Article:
Buses are to receive even greater priority on Singapore's roads, in an effort to give passengers quicker journeys.
The operating hours of full-day bus lanes - those marked in red - will be extended until 11pm from March 21, up from the current hours of 7.30am to 8pm.
There are 23km of such bus lanes in Singapore, mostly in the city centre, according to the Land Transport Authority (LTA).
Meanwhile, two bus stops in Orchard Road will be in the Mandatory Give Way to Buses scheme from March 21. They will be the first set of stops without bus bays in the city to be put on the scheme - under which motorists must give way to buses pulling out of bus stops. One is opposite Mandarin Orchard, and the other is at Midpoint Orchard.
The LTA will determine within six months of implementation how well this scheme works for bus stops without bus bays, and whether it should be applied to similar bus stops in other locations.
Since 2008, the Mandatory Give Way to Buses scheme has been rolled out at 332 bus stops. Other than for two bus stops in Tampines Expressway, the scheme has so far been implemented only at bus stops with bus bays.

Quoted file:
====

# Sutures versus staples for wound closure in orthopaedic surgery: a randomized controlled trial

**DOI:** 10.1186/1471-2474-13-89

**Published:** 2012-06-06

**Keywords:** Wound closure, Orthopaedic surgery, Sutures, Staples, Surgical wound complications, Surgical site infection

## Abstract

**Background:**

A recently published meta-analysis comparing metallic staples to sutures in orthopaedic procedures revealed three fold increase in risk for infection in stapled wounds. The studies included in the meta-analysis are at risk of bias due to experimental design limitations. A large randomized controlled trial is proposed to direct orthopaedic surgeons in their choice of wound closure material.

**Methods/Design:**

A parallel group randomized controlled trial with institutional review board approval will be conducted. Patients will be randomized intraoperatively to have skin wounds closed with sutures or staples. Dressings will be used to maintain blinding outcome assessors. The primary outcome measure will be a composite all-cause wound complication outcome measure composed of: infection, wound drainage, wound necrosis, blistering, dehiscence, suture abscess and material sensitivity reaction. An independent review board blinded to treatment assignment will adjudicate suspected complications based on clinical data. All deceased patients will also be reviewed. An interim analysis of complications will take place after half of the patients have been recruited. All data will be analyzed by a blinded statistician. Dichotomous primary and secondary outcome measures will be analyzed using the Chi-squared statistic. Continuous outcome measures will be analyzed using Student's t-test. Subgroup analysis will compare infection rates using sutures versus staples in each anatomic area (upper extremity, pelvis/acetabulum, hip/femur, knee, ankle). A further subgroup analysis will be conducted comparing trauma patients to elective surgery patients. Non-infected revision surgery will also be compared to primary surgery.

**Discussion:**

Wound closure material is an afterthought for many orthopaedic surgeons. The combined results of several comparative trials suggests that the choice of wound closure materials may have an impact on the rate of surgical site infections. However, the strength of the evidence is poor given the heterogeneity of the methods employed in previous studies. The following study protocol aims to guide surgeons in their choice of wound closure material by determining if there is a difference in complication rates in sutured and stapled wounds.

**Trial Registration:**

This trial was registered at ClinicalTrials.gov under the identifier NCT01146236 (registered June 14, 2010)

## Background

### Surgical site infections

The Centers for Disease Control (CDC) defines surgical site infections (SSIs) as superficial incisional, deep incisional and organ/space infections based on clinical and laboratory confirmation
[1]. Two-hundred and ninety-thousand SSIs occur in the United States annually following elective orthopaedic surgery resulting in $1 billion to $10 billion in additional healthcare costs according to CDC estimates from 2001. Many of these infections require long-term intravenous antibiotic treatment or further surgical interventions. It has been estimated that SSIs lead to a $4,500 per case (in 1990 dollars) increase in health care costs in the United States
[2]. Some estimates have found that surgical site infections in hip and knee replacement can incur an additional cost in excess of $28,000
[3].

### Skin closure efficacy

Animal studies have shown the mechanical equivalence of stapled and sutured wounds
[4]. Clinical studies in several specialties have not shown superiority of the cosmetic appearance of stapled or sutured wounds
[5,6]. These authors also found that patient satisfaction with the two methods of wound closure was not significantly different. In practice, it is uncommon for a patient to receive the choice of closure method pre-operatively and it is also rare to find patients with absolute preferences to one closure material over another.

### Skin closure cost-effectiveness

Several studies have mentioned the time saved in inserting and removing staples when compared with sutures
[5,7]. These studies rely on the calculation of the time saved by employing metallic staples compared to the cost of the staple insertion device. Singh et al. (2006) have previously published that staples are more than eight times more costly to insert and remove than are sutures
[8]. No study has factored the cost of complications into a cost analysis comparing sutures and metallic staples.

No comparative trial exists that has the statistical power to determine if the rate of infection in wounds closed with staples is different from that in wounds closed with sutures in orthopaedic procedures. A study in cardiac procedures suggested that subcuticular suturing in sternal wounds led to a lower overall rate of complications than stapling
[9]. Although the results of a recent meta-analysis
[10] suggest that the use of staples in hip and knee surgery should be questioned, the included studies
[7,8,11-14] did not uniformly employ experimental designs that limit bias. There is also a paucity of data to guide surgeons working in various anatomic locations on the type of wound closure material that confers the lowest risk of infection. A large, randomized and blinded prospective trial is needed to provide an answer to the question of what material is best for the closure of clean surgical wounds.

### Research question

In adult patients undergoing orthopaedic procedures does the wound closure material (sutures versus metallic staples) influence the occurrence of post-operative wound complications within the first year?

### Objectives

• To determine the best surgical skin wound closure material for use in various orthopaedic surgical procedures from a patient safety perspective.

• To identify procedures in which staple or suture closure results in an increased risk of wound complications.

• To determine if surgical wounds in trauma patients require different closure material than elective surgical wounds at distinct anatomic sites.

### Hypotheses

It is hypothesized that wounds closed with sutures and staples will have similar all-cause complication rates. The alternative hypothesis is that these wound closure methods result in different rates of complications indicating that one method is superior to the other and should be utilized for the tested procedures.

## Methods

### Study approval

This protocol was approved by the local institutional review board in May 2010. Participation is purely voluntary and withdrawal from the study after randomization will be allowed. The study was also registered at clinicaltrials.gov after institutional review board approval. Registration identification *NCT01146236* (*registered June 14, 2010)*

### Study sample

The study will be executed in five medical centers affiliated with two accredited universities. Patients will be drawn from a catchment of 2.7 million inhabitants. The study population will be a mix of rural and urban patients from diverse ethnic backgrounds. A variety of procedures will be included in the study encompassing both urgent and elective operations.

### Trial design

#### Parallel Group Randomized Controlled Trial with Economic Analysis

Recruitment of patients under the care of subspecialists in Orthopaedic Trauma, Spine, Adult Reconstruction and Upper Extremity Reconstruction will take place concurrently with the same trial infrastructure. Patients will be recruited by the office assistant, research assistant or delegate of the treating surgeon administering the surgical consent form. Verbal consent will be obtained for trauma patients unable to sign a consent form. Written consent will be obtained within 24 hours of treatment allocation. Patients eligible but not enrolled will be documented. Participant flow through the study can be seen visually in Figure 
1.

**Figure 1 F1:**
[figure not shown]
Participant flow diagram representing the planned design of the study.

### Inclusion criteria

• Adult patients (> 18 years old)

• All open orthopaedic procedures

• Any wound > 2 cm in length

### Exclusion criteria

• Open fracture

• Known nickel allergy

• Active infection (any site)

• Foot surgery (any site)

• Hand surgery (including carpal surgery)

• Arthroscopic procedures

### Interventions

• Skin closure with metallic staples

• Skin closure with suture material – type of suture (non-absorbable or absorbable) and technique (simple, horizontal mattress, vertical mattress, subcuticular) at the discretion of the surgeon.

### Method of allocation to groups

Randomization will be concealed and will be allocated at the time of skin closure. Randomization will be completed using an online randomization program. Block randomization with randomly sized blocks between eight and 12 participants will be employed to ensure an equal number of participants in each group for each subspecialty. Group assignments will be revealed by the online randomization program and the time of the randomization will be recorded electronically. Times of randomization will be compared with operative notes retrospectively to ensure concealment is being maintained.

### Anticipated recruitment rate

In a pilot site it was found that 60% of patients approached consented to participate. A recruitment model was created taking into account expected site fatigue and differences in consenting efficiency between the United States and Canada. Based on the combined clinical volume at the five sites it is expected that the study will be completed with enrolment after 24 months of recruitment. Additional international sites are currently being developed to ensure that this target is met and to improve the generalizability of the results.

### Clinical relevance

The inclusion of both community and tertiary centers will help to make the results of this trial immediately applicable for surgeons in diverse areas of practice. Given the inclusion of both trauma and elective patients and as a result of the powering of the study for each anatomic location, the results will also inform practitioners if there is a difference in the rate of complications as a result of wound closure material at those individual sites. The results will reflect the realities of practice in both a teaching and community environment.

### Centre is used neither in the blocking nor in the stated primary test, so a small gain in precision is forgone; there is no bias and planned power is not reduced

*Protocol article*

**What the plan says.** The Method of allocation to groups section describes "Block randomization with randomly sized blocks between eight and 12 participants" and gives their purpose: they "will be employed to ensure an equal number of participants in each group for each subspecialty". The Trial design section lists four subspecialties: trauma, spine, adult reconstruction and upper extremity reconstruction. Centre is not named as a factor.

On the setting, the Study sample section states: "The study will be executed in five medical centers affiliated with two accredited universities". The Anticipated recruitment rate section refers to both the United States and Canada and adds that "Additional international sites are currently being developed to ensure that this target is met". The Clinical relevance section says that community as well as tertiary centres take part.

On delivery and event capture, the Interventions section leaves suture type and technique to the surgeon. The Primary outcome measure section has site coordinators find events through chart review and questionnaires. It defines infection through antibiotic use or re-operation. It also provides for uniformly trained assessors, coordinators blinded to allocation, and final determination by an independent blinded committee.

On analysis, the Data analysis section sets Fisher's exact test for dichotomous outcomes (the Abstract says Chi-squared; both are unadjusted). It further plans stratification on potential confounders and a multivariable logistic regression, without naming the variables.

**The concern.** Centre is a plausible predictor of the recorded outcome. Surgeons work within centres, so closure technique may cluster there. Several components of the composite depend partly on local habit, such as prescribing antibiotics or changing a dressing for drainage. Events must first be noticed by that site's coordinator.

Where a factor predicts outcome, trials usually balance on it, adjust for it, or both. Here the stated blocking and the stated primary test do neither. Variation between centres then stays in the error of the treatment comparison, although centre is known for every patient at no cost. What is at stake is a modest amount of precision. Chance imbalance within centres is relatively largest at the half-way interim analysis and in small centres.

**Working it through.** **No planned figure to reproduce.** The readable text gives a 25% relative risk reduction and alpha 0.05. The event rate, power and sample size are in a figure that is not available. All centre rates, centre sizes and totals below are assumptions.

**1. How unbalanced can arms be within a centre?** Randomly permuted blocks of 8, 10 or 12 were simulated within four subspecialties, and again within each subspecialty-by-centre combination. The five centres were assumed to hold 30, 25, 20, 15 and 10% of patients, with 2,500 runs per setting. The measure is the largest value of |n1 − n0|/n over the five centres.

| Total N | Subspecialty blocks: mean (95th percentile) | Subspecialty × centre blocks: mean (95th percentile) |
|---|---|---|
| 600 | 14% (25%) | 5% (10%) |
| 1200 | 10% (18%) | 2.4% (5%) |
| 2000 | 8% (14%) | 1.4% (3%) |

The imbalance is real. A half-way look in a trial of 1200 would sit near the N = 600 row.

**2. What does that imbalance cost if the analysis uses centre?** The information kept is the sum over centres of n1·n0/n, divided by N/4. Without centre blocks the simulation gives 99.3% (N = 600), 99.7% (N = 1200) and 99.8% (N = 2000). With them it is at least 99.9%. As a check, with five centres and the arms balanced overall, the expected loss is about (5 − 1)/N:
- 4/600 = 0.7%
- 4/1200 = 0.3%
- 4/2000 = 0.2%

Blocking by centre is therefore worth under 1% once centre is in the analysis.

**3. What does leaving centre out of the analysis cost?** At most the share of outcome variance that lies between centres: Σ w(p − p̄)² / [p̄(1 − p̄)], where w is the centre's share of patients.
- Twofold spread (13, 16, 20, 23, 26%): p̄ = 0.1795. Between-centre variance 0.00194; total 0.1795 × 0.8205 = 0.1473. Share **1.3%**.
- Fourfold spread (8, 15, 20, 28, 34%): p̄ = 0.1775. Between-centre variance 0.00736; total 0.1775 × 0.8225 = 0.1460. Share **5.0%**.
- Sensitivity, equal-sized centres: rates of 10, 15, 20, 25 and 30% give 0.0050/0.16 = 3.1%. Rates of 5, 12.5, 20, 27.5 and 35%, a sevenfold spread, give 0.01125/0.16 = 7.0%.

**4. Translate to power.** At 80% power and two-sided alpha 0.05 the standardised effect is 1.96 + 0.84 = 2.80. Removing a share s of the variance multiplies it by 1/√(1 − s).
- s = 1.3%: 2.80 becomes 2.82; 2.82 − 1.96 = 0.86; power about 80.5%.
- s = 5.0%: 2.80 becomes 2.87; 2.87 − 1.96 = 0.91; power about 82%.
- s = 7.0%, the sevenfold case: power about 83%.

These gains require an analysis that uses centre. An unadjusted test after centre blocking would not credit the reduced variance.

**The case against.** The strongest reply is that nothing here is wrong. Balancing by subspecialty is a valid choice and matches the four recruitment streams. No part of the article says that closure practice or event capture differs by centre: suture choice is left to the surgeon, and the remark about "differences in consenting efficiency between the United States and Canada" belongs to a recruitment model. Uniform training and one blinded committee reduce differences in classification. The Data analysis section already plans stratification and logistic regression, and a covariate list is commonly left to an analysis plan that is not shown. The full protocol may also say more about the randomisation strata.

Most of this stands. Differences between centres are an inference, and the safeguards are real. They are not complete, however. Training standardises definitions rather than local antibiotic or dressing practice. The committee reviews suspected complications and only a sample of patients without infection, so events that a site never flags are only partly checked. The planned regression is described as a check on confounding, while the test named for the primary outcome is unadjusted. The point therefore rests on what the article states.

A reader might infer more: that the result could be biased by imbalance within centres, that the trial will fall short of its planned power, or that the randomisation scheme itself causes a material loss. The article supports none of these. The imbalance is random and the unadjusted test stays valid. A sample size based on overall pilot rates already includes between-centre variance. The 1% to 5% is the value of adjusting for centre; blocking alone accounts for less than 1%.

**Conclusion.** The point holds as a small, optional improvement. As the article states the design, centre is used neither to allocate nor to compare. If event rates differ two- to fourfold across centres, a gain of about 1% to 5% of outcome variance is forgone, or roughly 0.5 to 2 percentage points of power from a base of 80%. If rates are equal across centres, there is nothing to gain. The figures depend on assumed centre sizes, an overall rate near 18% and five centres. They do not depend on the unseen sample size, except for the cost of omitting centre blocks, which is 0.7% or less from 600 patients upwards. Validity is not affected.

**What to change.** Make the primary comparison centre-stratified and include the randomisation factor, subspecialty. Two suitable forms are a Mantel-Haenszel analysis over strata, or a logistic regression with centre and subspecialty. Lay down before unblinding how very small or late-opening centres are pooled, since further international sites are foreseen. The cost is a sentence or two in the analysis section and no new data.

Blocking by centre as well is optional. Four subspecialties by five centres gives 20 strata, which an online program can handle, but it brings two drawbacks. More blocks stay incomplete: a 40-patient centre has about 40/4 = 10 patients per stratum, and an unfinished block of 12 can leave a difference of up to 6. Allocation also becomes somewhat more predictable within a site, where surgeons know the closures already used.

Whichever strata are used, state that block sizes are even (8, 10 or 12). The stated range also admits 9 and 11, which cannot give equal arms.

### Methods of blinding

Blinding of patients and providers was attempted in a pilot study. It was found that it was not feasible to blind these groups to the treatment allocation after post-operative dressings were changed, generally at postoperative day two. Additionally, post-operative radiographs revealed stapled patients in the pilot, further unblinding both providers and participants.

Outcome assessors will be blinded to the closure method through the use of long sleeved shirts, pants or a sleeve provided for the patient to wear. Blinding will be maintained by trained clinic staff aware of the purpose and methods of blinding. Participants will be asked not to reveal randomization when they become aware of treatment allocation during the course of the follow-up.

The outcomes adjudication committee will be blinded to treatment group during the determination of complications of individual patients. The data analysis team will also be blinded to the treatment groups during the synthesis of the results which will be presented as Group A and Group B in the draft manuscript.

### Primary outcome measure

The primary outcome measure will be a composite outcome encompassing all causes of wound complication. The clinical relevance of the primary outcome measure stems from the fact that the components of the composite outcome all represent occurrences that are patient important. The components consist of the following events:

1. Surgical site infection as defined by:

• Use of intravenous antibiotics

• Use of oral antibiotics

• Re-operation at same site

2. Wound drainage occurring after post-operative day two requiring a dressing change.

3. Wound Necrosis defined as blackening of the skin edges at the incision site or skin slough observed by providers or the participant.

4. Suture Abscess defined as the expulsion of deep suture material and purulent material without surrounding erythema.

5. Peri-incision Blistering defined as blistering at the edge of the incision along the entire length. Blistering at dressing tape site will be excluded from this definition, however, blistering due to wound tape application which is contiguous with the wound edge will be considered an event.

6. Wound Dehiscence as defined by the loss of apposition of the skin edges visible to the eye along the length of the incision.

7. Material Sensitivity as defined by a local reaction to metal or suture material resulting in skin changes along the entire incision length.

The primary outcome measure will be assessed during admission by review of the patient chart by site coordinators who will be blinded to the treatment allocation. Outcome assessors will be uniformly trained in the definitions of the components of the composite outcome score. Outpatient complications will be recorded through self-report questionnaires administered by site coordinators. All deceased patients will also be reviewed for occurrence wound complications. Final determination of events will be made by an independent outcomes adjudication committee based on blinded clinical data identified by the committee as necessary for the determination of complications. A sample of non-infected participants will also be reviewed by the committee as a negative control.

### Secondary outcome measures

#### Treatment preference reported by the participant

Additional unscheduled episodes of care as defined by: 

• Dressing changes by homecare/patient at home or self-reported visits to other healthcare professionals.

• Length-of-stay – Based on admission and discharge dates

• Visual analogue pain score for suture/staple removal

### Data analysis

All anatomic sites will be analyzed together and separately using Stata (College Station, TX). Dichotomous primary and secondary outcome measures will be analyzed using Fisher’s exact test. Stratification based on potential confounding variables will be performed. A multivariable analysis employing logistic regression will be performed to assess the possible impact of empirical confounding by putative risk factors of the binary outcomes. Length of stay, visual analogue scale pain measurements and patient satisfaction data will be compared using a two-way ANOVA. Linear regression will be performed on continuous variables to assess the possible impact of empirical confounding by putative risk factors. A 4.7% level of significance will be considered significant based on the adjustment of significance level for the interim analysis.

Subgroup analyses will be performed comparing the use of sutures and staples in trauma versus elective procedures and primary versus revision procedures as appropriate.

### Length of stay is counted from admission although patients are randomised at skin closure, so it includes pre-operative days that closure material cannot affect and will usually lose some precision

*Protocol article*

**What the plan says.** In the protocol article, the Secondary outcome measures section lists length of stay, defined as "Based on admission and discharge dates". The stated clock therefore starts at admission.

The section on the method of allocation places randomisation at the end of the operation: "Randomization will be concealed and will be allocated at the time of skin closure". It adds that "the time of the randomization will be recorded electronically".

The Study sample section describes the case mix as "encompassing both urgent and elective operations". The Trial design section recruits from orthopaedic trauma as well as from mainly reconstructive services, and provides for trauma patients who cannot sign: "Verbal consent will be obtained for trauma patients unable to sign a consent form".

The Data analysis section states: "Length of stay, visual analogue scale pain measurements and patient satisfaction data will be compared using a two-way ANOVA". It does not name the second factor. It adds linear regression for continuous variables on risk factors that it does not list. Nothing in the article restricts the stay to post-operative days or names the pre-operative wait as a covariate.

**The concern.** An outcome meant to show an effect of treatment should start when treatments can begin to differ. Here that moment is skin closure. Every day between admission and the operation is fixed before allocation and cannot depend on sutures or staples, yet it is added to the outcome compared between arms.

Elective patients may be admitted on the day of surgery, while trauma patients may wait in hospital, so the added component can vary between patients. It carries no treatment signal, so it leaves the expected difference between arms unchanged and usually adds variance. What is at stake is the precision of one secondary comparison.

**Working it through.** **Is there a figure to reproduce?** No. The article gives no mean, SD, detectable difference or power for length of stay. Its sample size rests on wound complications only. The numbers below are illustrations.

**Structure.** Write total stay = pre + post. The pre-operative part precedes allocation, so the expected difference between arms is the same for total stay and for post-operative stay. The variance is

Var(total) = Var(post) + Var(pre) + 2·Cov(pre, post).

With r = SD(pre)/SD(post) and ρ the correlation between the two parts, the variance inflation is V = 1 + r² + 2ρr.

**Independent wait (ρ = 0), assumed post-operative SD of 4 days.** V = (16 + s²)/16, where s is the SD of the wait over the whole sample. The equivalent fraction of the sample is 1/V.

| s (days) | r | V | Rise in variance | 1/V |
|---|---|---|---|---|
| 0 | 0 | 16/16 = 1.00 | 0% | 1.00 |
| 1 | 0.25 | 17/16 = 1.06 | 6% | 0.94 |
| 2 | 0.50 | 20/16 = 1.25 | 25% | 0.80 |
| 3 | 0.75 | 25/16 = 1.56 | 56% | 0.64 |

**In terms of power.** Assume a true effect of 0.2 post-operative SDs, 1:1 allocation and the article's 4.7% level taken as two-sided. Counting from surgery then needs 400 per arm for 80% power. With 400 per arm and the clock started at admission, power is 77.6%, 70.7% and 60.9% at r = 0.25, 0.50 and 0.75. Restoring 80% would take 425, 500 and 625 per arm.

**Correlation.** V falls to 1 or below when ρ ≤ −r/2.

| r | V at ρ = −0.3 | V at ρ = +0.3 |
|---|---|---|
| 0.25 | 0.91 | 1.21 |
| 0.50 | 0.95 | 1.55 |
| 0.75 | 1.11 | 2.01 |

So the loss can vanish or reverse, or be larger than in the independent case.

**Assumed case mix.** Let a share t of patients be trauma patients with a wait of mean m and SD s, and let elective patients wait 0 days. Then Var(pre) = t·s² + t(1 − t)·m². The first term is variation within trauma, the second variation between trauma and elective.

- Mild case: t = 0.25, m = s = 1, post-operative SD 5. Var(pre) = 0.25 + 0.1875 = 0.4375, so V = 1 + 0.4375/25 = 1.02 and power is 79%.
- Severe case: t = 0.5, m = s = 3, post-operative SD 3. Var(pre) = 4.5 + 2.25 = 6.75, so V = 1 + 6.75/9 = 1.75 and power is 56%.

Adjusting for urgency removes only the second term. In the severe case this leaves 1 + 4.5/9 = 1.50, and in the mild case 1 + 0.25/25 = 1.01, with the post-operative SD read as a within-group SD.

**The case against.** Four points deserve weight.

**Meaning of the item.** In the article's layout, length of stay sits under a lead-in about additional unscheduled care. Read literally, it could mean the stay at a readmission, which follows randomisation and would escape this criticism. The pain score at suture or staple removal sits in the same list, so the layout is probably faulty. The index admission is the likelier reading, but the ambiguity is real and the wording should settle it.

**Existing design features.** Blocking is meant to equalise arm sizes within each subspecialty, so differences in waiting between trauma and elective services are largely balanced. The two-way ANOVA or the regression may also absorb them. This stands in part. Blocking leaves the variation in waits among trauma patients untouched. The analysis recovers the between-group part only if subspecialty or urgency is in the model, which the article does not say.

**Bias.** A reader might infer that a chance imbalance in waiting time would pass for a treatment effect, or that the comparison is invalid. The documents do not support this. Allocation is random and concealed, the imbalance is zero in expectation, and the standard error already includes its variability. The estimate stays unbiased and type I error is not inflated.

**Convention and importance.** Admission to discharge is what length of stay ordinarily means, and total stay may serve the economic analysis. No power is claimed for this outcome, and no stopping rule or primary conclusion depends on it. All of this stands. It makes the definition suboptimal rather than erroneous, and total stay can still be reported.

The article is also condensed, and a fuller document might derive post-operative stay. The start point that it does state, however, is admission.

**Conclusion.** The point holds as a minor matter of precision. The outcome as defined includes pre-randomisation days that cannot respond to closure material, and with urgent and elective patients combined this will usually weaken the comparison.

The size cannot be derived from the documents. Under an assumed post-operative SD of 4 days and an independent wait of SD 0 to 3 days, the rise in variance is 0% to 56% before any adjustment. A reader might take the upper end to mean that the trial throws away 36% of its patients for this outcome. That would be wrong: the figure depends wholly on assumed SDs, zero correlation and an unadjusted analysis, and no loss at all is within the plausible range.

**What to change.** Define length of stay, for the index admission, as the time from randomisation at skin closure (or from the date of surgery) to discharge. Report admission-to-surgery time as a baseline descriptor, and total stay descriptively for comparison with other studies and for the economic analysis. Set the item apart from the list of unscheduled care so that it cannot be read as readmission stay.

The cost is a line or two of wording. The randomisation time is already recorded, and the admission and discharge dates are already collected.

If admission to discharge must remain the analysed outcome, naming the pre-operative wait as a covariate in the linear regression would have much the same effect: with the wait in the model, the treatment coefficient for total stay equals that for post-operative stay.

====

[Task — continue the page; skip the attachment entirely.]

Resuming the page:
Motorists who drive in bus lanes during restricted hours face a composition fine of $130. The fine for not giving way to buses exiting stops in the Mandatory Give Way to Buses scheme is also $130. Offenders face significantly harsher penalties if they refuse to pay composition fines, and are hauled to court.
LTA said summonses issued for bus lane offences have fallen from about 54,800 in 2014 to about 42,500 last year. "We have also observed a steady reduction in offences over the past six months, with monthly numbers falling from about 3,800 in July 2015 to about 2,100 in December 2015," a spokesman said.
The number of tickets issued for Mandatory Give Way to Buses offences, however, trebled from about 1,700 in 2014 to about 5,600 last year. The LTA spokesman said this could have been because of heightened enforcement.
Transport consultant Bruno Wildermuth said the extended bus lane hours (8pm to 11pm) should not be a problem for motorists since those are off-peak hours. As for Orchard Road, he said: "Orchard Road should actually be a pedestrian and public transport-only road. Hence giving less priority to cars is not a bad approach."
Motoring enthusiast Lee Chiu San said: "I accept that public transport must take priority - as long as there's still room for cars.
"You can have a 'car-lite' economy, but I don't think it is possible to have a car-free economy."
The 69-year-old retiree however, said the Mandatory Give Way to Buses scheme in Orchard Road was harder to comprehend: "There is already a full-day bus lane in operation. There should be nothing in front of a bus except another bus. So I don't understand it."
This article was first published on March 09, 2016.
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